The European Union’s fight against Covid-19 is stuck in midwinter, even as spring and vaccinations spur hope of improvement in the U.S. and U.K.
Contagion is rising again in much of the EU, despite months of restrictions on daily life, as more-virulent virus strains outpace vaccinations. A mood of gloom and frustration is settling on the continent, and governments are caught between their promises of progress and the bleak epidemiological reality.
Virus infections and deaths have been falling rapidly in the U.S. and U.K. since January as inoculations take off among the elderly and other vulnerable groups. In the EU, however, new Covid-19 cases have been rising again since mid-February. U.S. infections and deaths, which were higher on a per-capita basis for most of 2020, have fallen below the bloc’s.
In much of the continent, the spread of the more-aggressive variant first detected in the U.K. is behind the worsening of the pandemic, undoing strenuous efforts to rein in the virus since the fall with an array of restrictions that have brought the bloc’s economic recovery to a standstill.
Governments and public-health experts say only a combination of accelerated vaccinations and gradual reopening can defeat Covid-19’s latest rebound. But the EU’s efforts continue to suffer from its slowness in procuring and approving vaccines, production delays at vaccine makers, and bureaucratic holdups in injecting available doses.
So far, there is nothing like the acute hospital crisis that overwhelmed healthcare systems in parts of Italy and Spain a year ago. Instead, the bloc’s public-health crisis has become chronic, with authorities struggling constantly to tamp down the flames.
Despite similar trends in the bloc’s larger countries, political pressures are leading to different responses.
Italy, the first Western country hit by the pandemic, entered the world’s first nationwide lockdown on March 10 last year. Now some Italians are starting to joke that they will be the last nation to exit a lockdown.
New Prime Minister Mario Draghi’s first big decision, confirmed on Friday, was to lock down many regions of Italy starting Monday, and the whole country over Easter.
The decision means bars, restaurants and nonessential shops will close in many regions, while elsewhere they face stricter limits on hours and services offered. People’s movement will be more tightly restricted. Millions of school students will go back to remote learning.
Italy’s escalation comes after weeks of lighter measures failed to stop the rapid rise of the U.K. variant.
“I thank the citizens once again for their discipline, their infinite patience,” Mr. Draghi said earlier this week. His new administration, brought in mainly for its economic expertise, is instead scrambling for ways to increase vaccine production.
Mr. Draghi doesn’t have to worry about reelection: He is a technocratic prime minister leading an emergency government with the support of nearly all parties in Parliament for probably only one year.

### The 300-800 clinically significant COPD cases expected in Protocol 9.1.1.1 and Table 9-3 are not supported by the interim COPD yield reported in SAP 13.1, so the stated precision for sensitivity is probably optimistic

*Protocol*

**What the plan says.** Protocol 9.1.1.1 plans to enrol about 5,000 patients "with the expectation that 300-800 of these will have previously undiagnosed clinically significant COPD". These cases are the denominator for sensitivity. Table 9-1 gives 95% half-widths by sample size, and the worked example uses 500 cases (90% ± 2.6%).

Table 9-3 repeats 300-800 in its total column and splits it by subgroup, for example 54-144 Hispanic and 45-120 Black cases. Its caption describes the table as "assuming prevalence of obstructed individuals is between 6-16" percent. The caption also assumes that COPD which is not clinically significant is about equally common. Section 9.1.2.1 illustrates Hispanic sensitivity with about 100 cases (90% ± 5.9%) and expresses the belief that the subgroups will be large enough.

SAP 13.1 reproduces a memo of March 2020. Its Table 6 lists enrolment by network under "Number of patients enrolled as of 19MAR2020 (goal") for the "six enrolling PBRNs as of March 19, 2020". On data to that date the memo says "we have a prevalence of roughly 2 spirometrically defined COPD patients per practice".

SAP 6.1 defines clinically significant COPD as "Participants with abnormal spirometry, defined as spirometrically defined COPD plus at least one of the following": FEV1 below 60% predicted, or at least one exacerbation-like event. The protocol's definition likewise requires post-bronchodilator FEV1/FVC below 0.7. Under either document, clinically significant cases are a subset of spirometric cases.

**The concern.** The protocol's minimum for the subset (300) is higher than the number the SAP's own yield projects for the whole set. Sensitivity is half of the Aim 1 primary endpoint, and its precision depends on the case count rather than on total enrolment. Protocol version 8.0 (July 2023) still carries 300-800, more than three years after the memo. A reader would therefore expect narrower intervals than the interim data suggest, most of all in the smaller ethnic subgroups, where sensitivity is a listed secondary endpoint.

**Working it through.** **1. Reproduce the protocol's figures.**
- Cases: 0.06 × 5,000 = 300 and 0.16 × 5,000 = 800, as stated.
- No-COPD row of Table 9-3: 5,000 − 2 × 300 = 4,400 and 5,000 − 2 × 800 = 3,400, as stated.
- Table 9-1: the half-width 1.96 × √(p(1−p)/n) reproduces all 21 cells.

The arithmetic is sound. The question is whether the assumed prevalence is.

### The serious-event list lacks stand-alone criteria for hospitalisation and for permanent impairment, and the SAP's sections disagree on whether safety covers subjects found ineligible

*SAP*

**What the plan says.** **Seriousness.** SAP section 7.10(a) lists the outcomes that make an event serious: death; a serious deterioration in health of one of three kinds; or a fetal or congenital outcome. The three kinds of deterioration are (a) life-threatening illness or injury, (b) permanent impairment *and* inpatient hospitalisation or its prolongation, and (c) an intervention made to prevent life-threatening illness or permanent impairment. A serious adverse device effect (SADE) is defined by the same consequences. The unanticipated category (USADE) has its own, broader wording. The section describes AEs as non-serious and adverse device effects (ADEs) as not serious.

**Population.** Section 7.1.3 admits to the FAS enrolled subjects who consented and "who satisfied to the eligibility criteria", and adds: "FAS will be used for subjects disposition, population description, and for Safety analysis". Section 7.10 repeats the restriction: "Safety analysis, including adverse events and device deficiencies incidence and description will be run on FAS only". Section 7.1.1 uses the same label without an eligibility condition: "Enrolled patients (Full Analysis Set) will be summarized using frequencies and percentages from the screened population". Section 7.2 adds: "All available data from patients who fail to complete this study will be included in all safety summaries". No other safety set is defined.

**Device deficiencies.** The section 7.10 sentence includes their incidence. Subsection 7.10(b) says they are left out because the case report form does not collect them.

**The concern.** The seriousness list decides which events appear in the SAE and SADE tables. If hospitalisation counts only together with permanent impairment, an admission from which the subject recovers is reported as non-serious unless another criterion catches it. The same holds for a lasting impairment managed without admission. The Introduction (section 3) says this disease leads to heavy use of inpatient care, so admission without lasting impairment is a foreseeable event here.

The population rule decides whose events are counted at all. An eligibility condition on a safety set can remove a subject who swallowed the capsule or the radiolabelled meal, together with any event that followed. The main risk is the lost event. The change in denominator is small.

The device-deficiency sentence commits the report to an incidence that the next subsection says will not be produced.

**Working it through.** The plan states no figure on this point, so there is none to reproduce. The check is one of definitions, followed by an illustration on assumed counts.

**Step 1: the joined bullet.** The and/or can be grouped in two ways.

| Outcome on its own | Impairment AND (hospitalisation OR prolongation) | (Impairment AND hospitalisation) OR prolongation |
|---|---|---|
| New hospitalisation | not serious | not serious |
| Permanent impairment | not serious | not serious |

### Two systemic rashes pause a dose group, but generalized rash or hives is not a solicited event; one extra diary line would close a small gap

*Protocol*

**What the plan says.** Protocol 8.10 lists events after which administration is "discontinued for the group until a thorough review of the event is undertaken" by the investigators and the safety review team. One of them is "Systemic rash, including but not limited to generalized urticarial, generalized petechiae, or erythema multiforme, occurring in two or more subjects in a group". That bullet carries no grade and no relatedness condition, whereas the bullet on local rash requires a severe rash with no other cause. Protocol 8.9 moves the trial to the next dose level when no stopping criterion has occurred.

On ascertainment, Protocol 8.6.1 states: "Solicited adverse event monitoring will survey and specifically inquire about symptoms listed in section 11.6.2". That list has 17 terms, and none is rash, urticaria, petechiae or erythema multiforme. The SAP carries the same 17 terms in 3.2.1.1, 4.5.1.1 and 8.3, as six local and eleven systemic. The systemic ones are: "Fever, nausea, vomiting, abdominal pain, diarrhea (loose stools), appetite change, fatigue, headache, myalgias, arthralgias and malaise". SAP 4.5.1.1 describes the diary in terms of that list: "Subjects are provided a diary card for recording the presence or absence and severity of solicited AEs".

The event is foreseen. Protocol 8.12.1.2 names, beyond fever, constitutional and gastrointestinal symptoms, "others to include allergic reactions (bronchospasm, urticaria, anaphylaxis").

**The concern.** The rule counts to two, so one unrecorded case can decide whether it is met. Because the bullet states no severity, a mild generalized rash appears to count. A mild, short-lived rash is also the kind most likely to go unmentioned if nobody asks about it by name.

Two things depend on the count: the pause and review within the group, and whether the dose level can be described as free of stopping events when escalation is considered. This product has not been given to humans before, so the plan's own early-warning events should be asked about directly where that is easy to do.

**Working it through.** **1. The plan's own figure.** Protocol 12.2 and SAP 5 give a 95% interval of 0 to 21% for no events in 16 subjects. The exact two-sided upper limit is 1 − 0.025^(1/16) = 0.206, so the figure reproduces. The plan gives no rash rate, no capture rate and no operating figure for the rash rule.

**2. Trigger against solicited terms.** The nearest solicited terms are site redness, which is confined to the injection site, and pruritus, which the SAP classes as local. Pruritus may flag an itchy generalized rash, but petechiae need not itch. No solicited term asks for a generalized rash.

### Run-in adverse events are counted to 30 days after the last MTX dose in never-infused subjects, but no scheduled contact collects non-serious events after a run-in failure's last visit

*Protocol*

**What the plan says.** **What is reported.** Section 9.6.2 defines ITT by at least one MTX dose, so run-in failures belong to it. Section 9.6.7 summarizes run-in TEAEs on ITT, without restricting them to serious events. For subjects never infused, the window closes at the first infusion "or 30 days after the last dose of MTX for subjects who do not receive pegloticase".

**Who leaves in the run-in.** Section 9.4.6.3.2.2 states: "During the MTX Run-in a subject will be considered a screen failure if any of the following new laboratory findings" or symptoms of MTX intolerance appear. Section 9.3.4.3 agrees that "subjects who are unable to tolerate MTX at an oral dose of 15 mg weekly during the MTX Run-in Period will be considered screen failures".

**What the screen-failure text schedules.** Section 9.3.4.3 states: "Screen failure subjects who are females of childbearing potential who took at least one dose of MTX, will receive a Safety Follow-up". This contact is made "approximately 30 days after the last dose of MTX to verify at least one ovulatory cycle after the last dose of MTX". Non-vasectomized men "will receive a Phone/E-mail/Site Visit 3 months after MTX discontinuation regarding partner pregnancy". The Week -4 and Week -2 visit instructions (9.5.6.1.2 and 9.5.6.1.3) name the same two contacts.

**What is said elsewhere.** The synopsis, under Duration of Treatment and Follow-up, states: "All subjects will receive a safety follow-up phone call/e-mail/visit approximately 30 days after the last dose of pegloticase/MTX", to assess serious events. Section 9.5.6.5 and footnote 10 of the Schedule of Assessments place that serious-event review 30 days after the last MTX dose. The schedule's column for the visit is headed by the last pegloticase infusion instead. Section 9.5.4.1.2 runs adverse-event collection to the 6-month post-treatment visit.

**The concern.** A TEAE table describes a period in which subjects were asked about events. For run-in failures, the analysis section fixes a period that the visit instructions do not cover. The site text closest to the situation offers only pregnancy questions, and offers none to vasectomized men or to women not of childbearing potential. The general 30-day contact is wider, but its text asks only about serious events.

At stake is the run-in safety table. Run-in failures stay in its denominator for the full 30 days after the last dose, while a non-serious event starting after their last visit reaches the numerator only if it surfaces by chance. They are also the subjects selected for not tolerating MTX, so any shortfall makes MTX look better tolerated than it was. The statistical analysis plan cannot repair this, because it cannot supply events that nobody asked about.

Elsewhere in the region, electoral pressures are holding leaders back from tightening restrictions despite rising infections and hospitalizations.
French President Emmanuel Macron, who is up for reelection next year, has rebuffed calls from public-health experts to impose a third lockdown on the country. Instead he has relied on a nationwide evening curfew and other restrictions while authorities try to accelerate vaccinations.
Health Minister Olivier Veran told reporters Thursday that variants now account for more than 70% of new infections in France. Pressure is rising again on intensive-care units in the Paris region, where he said a new patient is admitted every 12 minutes. Mr. Veran said he expected authorities to begin transferring scores of patients out of the Paris area to hospitals in regions that have fewer cases. Nationwide, ICUs are nearly 80% full.
“It’s a situation that I would qualify as tense and worrying,” Mr. Veran said.
In Germany, which is gearing up for national elections in September, there is little political will to reimpose tougher restrictions, even though infections have begun increasing again since early February. Scientists say the U.K. variant is behind the rise there, too.
The setback took Germany’s government by surprise: For weeks, it looked like the pandemic was receding, and federal and state authorities promised a relaxation of lockdown measures. Fearing a public backlash, German authorities are easing some measures anyway.
Hairdressers reopened on March 1. Some state governments have allowed some stores—from book shops to garden centers—to reopen. Younger children have also started returning to classrooms.
Despite frustrations over the restrictions, many are questioning the government’s strategy. Only 30% of Germans trust in the competence of Chancellor Angela Merkel’s center-right party, while confidence in her center-left coalition partner is in the single digits, according to a survey released this week by opinion-polling institute Forsa.
The German press, initially supportive of Ms. Merkel’s handling of the pandemic, has also turned against the government, with publications from the mass-market conservative Bild tabloid to the left-leaning Spiegel attacking authorities’ competence on a daily basis.
Now scientists fear the combination of virus variants, snail-paced vaccinations and reopenings could send infection numbers soaring. “We’re seeing clear signs that the third wave has now begun in Germany,” Lothar Wieler, president of the Robert Koch Institute for infectious diseases, told journalists Thursday. “I am very concerned.”